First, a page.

The incline push-up changes the angle of the push-up to allow you to move your body weight more easily, which is helpful for those who cannot perform standard push-ups

  • Place your hands slightly wider than shoulder-width apart on a bench with your elbows extended and your shoulders above your wrists.
  • With both feet on the ground next to each other, keep your back flat (no rounding or arching) and your hips and knees straight (not bent).
  • Lower your chest between your hands until the bottom of your chest hits the edge of the bench.
  • Once your chest touches the bench, press upwards to the starting position.

4. Incline Tricep Push-Up

The incline tricep push-up is a regression of the diamond (close grip) push-up and trains the triceps and chest.

  • Place your hands slightly narrower than shoulder-width apart on a bench with your elbows extended and your shoulders above your wrists.
  • With both feet on the ground next to each other, ensure your back is flat, and hips and knees are straight (not bent).
  • Lower your chest between your hands until the bottom of your chest hits the edge of the bench. Your elbows should be closer to your body than they are with the standard incline push-up.
  • Once your chest touches the bench, press upwards to the starting position.

9 Harder Push-Up Progressions

1. Decline Push-Up

The decline of push-up is a more challenging push-up variation due to the more extensive range of motion that must be traveled. This targets the middle and upper chest and the front deltoids (like an incline bench press).

  • Place your feet on a bench hip-width apart and your hands down on the floor. The hands should be slightly wider than shoulder-width.
  • With straight arms and shoulders above the hands, bend the elbows and descend into a push-up.
  • Your elbows should be flared out 45 degrees from the body.
  • Once your chest touches the floor, press upwards to the starting position and repeat.

2. Deficit Push-Up

The deficit push-up is when you perform the standard push-up through a fuller range of motion. This will increase the muscular demands placed on the chest and triceps.

  • Place your hands on 2-3” blocks or plates that are shoulder-width apart.
  • With your feet together and hips, knees, and elbows straight, position your shoulders above the wrists.
  • With your hips slightly higher than in a normal push-up, lower your chest to the floor without letting your thighs or hips touch.
  • Press upwards, keeping your hips up and elbows flared out 45 degrees from the body.

3. Diamond Push-Up

The diamond push-up is a close-grip push-up that trains the triceps more than the chest and shoulders.

  • Place your hands 2-3” apart from one another with your feet together and hips, knees, and elbows straight.
  • Position your shoulders above the wrists.
  • Bend the elbows and lower your upper chest to the floor while keeping your hips and thighs off the ground.
  • Press upwards, keeping your hips up and elbows slightly (30 degrees) flared out from the body.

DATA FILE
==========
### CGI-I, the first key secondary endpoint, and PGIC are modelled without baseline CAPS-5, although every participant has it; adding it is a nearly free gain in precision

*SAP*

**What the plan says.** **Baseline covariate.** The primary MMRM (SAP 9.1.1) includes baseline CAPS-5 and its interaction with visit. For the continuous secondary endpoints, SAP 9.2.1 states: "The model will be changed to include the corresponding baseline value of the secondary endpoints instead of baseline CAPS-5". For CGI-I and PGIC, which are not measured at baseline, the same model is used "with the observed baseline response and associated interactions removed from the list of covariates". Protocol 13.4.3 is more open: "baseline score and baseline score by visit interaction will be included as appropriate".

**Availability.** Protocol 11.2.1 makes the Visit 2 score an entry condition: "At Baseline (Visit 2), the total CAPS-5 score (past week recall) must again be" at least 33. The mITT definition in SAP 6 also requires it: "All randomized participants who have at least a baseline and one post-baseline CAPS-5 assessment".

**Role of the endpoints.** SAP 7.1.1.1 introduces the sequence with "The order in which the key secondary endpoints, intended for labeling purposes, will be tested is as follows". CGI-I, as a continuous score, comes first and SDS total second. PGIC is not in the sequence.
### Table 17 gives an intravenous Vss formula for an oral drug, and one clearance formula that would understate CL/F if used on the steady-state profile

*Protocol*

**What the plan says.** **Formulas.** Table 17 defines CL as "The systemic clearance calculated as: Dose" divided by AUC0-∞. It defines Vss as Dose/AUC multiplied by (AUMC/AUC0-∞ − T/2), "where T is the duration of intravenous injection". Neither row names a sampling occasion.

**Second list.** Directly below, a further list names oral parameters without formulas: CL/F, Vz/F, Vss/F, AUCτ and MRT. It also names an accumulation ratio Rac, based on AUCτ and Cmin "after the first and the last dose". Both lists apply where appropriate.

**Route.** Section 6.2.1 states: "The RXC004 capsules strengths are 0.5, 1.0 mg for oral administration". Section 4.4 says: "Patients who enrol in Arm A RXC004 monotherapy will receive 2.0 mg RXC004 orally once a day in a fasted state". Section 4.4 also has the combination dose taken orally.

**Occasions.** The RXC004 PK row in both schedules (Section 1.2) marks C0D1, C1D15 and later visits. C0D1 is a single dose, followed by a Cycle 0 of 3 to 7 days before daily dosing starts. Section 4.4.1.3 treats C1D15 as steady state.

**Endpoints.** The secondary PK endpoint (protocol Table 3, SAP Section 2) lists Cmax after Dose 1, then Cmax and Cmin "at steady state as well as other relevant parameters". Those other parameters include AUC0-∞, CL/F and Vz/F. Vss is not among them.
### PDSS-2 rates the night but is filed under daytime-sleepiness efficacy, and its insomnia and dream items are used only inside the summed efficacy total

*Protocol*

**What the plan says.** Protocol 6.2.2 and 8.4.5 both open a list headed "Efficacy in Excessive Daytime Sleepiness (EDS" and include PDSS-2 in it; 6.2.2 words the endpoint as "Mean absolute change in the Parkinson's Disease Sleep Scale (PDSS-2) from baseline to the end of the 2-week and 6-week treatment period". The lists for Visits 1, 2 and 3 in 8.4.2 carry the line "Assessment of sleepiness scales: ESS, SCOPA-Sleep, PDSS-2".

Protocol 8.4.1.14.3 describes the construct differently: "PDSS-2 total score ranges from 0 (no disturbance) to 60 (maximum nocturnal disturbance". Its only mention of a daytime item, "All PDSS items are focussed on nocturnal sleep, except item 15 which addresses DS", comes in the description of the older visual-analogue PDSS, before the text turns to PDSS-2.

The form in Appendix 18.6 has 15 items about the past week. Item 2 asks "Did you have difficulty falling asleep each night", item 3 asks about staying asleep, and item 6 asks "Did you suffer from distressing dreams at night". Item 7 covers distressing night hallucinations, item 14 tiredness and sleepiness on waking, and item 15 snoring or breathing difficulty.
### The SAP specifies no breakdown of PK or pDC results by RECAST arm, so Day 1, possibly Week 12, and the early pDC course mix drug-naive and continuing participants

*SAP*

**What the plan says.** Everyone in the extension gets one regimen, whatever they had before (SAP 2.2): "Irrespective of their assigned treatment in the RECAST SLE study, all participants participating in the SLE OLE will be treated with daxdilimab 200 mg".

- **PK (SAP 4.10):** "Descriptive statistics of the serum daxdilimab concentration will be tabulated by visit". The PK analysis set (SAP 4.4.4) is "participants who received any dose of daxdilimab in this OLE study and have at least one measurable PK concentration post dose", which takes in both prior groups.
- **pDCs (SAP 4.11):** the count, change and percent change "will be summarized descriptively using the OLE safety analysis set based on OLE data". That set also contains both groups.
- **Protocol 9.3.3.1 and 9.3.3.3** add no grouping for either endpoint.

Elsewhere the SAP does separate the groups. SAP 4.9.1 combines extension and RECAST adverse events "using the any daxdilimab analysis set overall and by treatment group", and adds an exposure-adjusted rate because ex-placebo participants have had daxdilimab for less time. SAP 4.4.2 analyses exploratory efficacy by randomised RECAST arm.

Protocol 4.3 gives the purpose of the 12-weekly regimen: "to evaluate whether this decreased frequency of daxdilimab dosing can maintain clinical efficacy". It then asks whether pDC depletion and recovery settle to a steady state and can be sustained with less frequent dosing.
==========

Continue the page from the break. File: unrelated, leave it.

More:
4. Hand Release Push-Up

The hand-release push-up has you pick your hands up off the floor at the bottom of the push-up. This forces people to go all the way to the floor.

  • Place your hands shoulder-width apart and step your feet back behind you.
  • With your feet together and hips, knees, and elbows straight, position your shoulders above the wrists.
  • Bend the elbows and lower your chest to the floor. Lift the palms up off the ground briefly, then plant them back down on the ground where they were.
  • Press through your hands to engage your chest and shoulders and return to the start position.

5. Pike Push-Up

The pike push-up trains the upper chest and shoulders. This is a regressed version of the handstand push-up. 

  • Place your hands shoulder-width apart and step your feet back behind you.
  • Push your hips up above you (higher than the shoulders) into a downward dog position.
  • Bend the elbows and lower your upper chest to the floor.
  • Keep your hips up high throughout the entire movement.
  • Push through the arms to straighten the elbows, and return to the starting position.

6. Kipping Handstand Push-Up

The kipping handstand push-up allows you to use your legs to help generate upwards momentum to make the handstand push-up easier.

  • Turn and face the wall, and place your hands 1’ from the wall on the ground (slightly wider than shoulder width). 
  • Jump your feet up on the wall so that the knees and hips are straight against the wall.
  • Once fully inverted (upside down and elbows are straight), slowly pull your knees to your chest and bend the elbows until your head touches the ground.
  • Without bending your neck, kick your legs up the wall and use your upper body to finish the handstand push-up (straight elbows, knees, and hips).

7. Handstand Push-Up

The handstand push-up is a very challenging shoulder and upper chest exercise. This requires a lot of upper-body strength. 

The handstand push-up can be done freestanding or with a wall as a support (using a wall is most common). 

  • Stand 1’ away from a wall.
  • Turn and face the wall, and place your hands on the ground (slightly wider than shoulder width).